Over the past decade, we’ve investigated what it takes for teams to run successful meetings every day. You can see our findings in the Meeting Performance Maturity Model. Teams with the best performance put more focus on ensuring their meetings are effective and strategically aligned to their business goals.
The maturity model documents the practices we can observe when we visit a company. These practices, however, are just the easy-to-spot evidence that reveals whether a group talks about their meetings and works together to make them better.
Take a look at this table to see the kind of explicit agreements teams make about their meetings at each level of performance maturity.
|1||Individual||There are no agreements. Meeting success is dependent on the preferences and abilities of individual meeting leaders.|
|2||Professional||The organization agrees on basic guidelines or norms for all meetings. Meeting leaders take responsibility for seeing that meetings adhere to these guidelines.|
|3||Effective||Teams across the organization agree on processes for running their meetings. Meeting processes are defined and implemented to achieve specific outcomes for each business unit.|
|4||Systematized||Meeting processes are integrated and harmonized across the organization. The organization agrees on shared systems so people working across departments or moving from team to team know what to expect.|
|5||Optimized/World Class||Meeting practices embed the organization’s values and strategic priorities. People regularly talk about how to improve meetings, practice new meeting skills, and train everyone to succeed in their meeting culture.|
If you find these performance levels fascinating and want to learn more, take the free survey. This survey asks you about your team’s practices in the five focus areas of meeting performance (1. Meeting Design, 2. Meeting Skills, 3. Stakeholder Satisfaction, 4. Facilities, Technology, and Resources, and 5. Cultural Ownership). Complete it to get a detailed report of the practices your team agrees on today and those that you have yet to master.
Then, schedule time to talk about your meeting performance as a team.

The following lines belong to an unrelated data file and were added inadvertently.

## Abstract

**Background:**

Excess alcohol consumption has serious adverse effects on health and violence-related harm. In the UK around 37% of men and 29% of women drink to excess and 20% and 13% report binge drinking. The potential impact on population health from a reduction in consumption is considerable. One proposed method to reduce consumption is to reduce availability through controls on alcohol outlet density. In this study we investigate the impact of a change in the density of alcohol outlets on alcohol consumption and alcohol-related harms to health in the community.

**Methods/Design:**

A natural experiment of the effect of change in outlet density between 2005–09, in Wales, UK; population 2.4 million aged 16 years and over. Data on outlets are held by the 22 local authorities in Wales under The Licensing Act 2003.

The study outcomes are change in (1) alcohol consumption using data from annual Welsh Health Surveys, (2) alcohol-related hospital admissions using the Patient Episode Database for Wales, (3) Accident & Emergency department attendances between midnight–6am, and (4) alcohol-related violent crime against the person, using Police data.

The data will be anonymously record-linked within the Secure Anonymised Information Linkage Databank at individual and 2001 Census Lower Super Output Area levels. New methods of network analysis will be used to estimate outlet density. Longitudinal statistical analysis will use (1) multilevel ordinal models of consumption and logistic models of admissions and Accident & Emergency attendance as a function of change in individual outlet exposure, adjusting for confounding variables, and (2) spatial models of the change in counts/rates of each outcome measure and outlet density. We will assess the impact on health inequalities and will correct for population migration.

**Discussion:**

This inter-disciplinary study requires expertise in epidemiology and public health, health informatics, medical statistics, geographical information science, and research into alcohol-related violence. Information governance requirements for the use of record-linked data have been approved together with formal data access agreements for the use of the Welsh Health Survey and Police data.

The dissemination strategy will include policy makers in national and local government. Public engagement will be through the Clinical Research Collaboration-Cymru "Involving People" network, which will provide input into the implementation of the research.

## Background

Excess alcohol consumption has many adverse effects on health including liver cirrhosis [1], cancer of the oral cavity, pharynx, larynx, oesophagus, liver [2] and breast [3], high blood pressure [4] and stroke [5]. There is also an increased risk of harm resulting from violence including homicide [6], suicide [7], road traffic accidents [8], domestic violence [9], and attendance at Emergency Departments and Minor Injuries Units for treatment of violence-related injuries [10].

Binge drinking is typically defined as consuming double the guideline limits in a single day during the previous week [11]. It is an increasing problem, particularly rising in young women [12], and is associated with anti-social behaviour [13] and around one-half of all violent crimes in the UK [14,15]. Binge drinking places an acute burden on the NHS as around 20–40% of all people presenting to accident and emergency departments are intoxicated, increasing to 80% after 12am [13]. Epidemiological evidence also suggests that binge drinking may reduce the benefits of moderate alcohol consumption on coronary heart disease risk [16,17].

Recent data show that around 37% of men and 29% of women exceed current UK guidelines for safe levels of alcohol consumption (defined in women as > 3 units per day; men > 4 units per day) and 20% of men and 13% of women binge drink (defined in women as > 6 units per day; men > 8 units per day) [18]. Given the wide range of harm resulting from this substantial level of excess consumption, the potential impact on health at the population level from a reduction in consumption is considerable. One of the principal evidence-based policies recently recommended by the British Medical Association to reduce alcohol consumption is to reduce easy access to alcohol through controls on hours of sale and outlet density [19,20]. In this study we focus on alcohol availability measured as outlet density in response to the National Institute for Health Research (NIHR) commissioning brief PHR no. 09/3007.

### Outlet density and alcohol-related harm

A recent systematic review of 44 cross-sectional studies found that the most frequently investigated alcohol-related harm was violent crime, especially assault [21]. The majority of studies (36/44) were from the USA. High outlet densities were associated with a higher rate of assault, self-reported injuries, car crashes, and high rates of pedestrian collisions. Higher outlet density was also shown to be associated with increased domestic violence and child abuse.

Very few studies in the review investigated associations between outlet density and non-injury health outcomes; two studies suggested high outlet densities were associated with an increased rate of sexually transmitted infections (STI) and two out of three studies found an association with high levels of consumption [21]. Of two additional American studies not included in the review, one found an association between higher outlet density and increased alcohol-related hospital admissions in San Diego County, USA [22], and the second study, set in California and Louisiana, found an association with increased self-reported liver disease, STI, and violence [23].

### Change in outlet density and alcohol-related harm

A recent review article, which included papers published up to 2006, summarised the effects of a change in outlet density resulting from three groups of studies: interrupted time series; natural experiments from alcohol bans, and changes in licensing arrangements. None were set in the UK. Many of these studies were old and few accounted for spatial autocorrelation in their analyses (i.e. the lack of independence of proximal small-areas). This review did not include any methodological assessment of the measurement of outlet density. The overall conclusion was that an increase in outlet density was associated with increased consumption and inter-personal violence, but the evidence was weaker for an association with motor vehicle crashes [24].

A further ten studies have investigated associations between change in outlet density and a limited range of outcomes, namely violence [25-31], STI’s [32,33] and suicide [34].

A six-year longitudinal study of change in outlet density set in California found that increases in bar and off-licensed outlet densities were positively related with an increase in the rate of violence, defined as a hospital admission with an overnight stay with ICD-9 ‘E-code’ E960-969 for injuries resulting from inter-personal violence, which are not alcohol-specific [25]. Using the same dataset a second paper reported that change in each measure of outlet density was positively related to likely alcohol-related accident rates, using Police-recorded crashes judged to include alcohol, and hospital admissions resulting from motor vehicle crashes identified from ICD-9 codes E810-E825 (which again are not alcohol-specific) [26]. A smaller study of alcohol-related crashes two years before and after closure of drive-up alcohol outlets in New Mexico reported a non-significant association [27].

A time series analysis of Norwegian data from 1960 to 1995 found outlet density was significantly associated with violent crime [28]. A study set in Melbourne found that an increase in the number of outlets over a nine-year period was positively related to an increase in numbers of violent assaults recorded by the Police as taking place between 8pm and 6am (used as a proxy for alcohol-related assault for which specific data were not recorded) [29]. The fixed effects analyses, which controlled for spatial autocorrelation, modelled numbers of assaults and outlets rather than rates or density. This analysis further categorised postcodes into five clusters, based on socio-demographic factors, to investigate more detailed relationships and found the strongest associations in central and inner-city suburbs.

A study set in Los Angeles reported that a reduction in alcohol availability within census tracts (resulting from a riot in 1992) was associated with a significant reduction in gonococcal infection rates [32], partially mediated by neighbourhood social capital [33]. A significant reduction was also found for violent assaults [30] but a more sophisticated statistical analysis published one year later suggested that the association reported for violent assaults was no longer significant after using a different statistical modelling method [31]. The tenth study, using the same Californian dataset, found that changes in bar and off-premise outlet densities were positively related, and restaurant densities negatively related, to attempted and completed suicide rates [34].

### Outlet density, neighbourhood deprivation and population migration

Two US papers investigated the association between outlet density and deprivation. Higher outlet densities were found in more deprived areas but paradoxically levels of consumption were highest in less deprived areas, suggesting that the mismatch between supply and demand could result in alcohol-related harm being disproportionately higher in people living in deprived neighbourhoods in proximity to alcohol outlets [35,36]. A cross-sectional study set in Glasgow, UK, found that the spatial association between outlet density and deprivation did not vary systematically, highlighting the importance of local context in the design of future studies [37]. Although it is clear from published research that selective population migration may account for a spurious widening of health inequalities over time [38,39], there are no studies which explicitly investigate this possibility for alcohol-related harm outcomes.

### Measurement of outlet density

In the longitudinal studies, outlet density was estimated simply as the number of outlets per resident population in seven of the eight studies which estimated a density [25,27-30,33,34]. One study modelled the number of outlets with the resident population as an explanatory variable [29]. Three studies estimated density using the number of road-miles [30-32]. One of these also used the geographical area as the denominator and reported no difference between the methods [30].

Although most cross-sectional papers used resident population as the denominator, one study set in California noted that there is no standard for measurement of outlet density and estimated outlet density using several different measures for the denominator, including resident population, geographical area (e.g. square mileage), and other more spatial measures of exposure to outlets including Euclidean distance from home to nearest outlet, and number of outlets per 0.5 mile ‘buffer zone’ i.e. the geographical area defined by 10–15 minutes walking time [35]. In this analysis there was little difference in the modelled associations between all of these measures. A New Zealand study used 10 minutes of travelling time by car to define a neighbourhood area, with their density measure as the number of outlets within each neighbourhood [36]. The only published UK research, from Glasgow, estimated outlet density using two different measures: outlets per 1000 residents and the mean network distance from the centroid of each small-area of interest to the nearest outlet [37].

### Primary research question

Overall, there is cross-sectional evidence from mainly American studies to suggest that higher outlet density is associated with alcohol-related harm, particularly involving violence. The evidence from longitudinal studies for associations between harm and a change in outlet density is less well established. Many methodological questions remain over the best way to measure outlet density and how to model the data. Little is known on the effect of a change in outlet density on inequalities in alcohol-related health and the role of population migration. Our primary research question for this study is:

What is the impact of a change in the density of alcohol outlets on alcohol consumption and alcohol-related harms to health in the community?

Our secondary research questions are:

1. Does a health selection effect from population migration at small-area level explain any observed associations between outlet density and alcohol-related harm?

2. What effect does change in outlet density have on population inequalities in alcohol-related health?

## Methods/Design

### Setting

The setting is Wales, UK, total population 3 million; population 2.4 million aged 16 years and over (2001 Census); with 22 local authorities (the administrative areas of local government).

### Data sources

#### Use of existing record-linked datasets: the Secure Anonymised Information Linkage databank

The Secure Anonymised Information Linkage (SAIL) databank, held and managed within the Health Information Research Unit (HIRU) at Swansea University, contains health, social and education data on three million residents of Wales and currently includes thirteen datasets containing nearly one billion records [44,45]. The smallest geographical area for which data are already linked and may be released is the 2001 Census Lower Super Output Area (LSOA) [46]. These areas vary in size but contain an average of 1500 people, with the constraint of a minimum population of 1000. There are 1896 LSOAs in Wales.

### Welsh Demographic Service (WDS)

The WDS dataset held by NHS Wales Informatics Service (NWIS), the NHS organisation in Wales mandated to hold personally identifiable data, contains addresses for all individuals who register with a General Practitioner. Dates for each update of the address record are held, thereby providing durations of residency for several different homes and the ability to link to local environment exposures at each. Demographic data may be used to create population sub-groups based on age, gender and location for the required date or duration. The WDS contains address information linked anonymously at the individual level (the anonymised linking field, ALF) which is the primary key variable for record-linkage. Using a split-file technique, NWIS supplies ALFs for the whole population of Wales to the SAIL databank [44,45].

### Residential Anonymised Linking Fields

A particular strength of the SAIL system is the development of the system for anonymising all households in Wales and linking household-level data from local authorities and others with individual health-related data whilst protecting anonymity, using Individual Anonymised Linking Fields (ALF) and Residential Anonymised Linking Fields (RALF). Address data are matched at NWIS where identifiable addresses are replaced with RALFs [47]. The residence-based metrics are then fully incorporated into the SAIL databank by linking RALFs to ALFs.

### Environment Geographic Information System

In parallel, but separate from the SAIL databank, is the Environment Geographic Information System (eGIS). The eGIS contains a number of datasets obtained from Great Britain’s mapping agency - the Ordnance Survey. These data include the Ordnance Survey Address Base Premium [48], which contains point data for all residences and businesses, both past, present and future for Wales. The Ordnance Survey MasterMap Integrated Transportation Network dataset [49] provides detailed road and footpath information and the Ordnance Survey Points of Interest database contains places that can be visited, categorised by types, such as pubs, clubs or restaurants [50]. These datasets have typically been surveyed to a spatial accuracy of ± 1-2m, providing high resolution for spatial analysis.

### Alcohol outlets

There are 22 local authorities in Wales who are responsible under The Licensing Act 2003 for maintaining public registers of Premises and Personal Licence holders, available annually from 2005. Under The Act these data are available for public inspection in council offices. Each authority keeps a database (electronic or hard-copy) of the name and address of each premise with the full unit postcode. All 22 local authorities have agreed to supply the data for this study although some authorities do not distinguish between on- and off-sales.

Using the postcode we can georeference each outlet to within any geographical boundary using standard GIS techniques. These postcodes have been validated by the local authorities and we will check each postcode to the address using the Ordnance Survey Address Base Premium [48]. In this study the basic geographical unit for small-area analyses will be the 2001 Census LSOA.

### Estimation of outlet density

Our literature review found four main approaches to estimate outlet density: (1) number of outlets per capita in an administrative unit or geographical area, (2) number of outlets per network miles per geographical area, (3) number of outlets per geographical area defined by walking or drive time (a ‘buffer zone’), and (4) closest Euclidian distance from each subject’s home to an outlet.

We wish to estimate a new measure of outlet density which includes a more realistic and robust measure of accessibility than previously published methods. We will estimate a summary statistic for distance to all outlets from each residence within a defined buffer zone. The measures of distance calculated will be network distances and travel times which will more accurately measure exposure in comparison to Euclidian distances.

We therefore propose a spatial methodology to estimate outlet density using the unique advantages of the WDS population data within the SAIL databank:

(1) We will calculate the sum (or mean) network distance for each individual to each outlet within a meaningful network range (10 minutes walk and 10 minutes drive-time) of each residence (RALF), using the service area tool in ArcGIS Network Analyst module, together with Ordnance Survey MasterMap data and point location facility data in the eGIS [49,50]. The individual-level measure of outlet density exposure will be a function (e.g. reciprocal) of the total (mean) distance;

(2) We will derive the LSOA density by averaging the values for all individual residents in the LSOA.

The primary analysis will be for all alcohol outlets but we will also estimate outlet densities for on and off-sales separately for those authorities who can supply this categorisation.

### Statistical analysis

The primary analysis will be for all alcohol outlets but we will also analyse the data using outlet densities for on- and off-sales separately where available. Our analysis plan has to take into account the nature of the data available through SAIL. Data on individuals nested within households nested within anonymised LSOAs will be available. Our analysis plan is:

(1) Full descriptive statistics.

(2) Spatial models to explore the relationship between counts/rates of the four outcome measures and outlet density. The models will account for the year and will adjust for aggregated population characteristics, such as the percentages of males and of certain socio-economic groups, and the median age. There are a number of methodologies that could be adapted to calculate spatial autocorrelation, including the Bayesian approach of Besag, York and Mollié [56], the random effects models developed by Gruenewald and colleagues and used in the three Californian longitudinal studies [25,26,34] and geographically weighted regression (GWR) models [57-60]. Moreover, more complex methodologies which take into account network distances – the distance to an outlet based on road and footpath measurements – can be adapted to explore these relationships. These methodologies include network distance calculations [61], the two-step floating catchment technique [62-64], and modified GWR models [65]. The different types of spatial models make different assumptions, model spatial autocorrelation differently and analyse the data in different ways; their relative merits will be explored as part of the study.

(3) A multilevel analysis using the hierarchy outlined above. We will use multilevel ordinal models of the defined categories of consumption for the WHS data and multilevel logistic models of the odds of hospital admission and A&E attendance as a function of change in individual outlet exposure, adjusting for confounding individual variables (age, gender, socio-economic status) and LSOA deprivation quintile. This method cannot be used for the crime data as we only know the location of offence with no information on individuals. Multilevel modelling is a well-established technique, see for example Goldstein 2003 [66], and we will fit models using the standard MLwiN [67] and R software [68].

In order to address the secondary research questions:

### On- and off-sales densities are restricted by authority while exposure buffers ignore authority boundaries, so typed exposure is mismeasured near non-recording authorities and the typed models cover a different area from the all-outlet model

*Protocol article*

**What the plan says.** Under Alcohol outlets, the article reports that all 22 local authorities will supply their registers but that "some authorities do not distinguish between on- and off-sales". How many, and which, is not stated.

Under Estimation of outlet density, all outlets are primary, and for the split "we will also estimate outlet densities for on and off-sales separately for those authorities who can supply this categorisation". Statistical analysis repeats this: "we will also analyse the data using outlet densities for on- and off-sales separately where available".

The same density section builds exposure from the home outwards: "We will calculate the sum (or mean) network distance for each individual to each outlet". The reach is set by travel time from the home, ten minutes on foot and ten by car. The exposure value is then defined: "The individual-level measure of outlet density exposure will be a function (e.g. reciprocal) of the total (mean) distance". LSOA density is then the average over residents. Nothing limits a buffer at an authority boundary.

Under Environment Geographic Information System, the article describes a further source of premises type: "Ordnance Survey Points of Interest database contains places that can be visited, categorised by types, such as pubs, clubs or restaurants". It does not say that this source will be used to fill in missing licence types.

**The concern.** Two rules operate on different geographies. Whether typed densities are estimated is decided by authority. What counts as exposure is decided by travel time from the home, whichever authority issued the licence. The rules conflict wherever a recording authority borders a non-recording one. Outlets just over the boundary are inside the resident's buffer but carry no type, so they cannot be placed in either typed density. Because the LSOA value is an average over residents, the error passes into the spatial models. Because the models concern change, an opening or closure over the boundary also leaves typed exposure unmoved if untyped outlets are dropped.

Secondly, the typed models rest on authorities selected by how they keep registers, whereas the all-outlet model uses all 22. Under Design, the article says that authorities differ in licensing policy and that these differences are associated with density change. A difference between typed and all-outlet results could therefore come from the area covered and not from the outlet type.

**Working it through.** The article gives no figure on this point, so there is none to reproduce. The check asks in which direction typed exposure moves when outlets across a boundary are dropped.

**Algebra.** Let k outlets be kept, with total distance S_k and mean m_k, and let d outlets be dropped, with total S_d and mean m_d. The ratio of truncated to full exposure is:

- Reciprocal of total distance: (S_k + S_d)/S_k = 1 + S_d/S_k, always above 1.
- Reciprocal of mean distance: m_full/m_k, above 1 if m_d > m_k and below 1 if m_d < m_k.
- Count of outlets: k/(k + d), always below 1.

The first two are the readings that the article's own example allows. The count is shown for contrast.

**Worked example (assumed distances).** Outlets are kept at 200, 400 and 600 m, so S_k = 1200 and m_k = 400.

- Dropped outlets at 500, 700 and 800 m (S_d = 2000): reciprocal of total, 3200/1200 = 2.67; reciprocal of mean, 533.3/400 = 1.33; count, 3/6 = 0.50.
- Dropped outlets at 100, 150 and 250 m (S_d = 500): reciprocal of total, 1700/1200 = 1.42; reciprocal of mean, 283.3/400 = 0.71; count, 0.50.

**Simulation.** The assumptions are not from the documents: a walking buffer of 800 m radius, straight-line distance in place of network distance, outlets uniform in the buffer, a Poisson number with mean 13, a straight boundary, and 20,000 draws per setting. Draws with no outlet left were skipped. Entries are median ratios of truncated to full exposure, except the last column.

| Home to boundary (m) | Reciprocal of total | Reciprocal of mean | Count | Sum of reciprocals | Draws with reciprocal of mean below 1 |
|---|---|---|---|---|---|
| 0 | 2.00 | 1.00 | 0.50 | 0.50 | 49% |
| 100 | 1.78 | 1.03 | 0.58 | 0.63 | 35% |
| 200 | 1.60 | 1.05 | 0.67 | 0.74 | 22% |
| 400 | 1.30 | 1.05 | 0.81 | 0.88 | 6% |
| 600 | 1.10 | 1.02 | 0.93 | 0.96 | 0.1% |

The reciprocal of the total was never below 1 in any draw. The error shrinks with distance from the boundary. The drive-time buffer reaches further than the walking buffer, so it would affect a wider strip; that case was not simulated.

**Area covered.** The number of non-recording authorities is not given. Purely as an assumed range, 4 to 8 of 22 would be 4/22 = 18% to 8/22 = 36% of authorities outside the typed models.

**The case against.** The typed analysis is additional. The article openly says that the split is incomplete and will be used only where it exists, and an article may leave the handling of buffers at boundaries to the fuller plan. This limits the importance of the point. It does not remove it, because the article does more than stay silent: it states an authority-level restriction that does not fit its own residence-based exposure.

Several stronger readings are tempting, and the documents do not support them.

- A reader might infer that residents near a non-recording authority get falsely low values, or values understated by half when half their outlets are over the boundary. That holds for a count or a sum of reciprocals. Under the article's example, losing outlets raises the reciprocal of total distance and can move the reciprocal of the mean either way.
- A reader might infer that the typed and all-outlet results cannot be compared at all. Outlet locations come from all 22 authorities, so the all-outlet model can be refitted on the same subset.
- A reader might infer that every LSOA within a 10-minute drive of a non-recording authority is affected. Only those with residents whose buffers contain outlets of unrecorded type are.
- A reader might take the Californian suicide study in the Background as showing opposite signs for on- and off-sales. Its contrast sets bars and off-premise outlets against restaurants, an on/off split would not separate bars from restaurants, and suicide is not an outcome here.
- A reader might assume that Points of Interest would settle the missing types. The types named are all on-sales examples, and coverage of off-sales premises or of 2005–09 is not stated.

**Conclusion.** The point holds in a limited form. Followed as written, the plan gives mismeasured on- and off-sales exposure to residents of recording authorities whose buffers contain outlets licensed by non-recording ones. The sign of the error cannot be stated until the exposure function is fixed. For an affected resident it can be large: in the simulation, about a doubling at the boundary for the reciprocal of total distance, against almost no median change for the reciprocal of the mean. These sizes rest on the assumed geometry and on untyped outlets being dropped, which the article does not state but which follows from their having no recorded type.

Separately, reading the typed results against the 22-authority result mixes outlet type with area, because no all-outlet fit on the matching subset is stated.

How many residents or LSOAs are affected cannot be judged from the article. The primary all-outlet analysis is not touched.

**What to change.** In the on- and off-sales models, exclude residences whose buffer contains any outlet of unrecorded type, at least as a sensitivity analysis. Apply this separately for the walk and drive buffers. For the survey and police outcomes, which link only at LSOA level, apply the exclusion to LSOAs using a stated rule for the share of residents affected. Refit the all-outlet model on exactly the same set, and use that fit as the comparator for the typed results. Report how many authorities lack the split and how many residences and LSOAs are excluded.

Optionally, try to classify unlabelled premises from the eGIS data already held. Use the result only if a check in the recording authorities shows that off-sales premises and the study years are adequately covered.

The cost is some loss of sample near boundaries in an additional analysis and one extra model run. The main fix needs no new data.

How to Get the Conversation Started
I recommend starting this conversation the same way we begin a Meeting Transformation Program with a new client.
Gather real data!
Everyone on your team should create an inventory of all the meetings they attended in a two-week period. For each meeting, they’ll capture the meeting name, how long it took, how many people were involved, and more.
This will feel like work. It is work. Isn’t that fabulous?
You’ve already spent days/months/years throwing around generalized theories and complaints. The time for pontification has passed. Won’t it be wonderful to work with tangible data that you can use to inform meaningful changes?
Every time I have a client complete this exercise, the conversation in their team changes. Their meeting overload isn’t just a theory – it’s real! Their challenge with too many people sitting passively in meetings – look how much that’s costing us! That one guy who says meetings are killing his productivity – why he rarely meets at all!
Real data is the bomb.
Then, once your team has the data, start talking.
- What do you see? What new patterns are you noticing?
- What do you think this means? What’s working here, and what needs to be improved?
- Now, what will you agree to do going forward?
Tool: Coda template for collecting meeting data, analyzing it, and facilitating the discussion
I’m thrilled to share this Coda template with you.
The Coda team gets meeting performance. They design their meetings. They talk about how meetings work. They review their meetings regularly to see how they can make them better. When it comes to meeting performance, they’ve got it going on.
And, they’ve helped me build a template that you can use with your team. It will help you collect the data and analyze it in several interesting ways. It also includes a discussion template for your team’s meeting performance review. Check it out. You can use this template directly in Coda, or review it for ideas.
Then get started. It’s time to have a serious talk about meeting performance with your team. Questions? Insights? Results? Let us know in the comments.
Finally, please get in touch if you’d like our help as you work through all this real work. We’d love to work with you.